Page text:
According to the congregation's website:
In 1891 a committee was elected to plan a larger church. This building was to be 32’ X 56’ X 18’ with a 10’ X 14’ hall and a 70’ tower. In the summer of 1896 this church was struck by lighting and burned to the ground. Later that year the building was replaced with another of similar dimensions. In 1923 the church was raised three feet and a basement was dug for a schoolroom and furnace. They also added a room to each side of the tower. In 1924 the chancel was carpeted. Electric lights were installed in 1926. In 1930 a twelve-foot addition was added to the west end to make room for the installation of a new Hinners pipe organ. By ballot vote in 1942, they chose to dig out the whole basement and purchase a new furnace. The inside of the church was redecorated in 1943-1944.By 1952, the congregation had outgrown its former house of worship and the decision was made to construct a new church. The cornerstone of the present church building was laid on November 20, 1955 with dedication being held on November 4, 1956.
The present church is full of fantastic Mid-Century details and has changed very little since the time of its construction. The angular bell tower houses both the original church's bell and a typically 1950s electronic bell system.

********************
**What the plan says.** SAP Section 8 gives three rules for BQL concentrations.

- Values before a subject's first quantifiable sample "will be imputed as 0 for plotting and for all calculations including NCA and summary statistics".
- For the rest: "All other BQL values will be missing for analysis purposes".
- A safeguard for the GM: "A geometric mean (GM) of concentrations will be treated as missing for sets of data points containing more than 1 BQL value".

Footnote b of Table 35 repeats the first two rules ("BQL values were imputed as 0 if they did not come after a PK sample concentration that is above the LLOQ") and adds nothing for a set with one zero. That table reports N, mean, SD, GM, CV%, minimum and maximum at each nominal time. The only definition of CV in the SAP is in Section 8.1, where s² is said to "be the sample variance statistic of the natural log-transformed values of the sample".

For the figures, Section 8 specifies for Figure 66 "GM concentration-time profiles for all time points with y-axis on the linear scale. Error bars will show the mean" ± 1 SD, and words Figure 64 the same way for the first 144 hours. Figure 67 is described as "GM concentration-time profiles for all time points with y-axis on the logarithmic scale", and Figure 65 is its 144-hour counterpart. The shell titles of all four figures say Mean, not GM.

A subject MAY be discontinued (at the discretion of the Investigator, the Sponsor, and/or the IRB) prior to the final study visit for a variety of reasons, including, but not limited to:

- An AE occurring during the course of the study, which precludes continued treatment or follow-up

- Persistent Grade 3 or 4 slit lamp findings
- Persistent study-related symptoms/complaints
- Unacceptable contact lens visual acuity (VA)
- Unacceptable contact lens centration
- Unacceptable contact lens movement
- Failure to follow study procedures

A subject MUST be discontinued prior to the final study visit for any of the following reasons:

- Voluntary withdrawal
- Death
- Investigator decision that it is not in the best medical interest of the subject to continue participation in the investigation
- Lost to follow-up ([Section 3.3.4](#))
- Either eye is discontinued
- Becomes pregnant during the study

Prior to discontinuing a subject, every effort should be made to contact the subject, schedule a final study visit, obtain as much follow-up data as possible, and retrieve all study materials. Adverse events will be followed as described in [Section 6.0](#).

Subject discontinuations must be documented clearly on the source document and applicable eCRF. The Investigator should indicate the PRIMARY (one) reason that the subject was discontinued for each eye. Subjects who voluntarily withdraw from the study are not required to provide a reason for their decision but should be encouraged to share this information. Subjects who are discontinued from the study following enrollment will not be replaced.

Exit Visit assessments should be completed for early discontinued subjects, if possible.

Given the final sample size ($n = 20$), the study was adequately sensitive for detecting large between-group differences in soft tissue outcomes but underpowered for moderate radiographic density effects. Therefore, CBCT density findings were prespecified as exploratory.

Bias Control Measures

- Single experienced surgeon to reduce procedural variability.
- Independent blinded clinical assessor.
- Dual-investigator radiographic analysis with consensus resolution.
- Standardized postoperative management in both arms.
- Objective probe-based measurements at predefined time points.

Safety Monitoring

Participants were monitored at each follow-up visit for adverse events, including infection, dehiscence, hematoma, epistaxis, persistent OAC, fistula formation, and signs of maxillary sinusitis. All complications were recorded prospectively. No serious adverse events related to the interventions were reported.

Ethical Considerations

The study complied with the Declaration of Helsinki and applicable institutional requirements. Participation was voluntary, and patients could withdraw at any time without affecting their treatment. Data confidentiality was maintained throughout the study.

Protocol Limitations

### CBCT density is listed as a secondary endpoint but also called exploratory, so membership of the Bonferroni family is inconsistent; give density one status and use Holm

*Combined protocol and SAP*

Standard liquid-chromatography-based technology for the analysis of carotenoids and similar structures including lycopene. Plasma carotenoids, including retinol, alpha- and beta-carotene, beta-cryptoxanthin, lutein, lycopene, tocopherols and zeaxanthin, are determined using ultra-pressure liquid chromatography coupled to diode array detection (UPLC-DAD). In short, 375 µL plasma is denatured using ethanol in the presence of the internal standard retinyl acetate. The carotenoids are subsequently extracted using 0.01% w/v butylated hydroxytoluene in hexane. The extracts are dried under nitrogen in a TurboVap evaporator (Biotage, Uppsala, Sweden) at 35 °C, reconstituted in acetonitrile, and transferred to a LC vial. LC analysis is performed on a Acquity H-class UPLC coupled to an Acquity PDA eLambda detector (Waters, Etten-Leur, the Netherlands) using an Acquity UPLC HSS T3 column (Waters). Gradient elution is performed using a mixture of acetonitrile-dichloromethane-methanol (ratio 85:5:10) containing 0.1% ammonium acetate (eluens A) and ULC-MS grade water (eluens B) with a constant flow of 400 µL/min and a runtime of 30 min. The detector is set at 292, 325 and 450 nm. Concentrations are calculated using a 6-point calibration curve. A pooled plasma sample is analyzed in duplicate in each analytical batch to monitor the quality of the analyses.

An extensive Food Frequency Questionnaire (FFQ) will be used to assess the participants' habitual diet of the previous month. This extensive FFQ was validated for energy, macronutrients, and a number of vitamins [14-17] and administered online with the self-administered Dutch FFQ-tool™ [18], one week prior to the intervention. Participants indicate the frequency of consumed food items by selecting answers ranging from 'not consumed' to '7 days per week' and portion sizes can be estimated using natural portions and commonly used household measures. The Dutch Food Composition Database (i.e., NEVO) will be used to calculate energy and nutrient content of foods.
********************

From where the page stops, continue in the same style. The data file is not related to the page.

The original narthex doors feature wonderfully detailed pulls. The reflection of a brass sculpture of the Trinity can be seen as well.
In the narthex, an ornate statue of the Risen Christ from the original church building stands in sharp contrast to the sleek Mid-Century features of the overall space.
The interior of St. Paul's is characterized by a sweeping, uplifting feeling - largely due to the intensely vertical nature of the structure. One does not readily apprehend this verticality from the church's exterior.
As with the rest of the building, the church proper is replete with Mid-Century details including the fantastic light fixtures, exposed wood trusses, and bare brick and concrete block walls. It really is somewhat of a rarity to find such a well-preserved Mid-Century church.
The simple altar table is covered with a stunning needlepoint altar cloth featuring stalks of wheat and a Greek Cross.
A wonderfully angular pulpit stands to the right of the sanctuary. Note the matching needlepoint parament.
The baptismal font is probably the church's most interesting piece of liturgical furniture. The simple base joins together to create a cross on each of the four sides that holds aloft an elegant cylindrical basin.
The church's nave windows are of colored plate glass, ranging from deep, rich colors nearest the chancel and fading to lighter pastels toward the back to the church.
Crammed into the corner of the choir loft is a 1930 Hinners pipe organ, transplanted from the congregation's original church building. Further details on this organ are available from the OHS Database.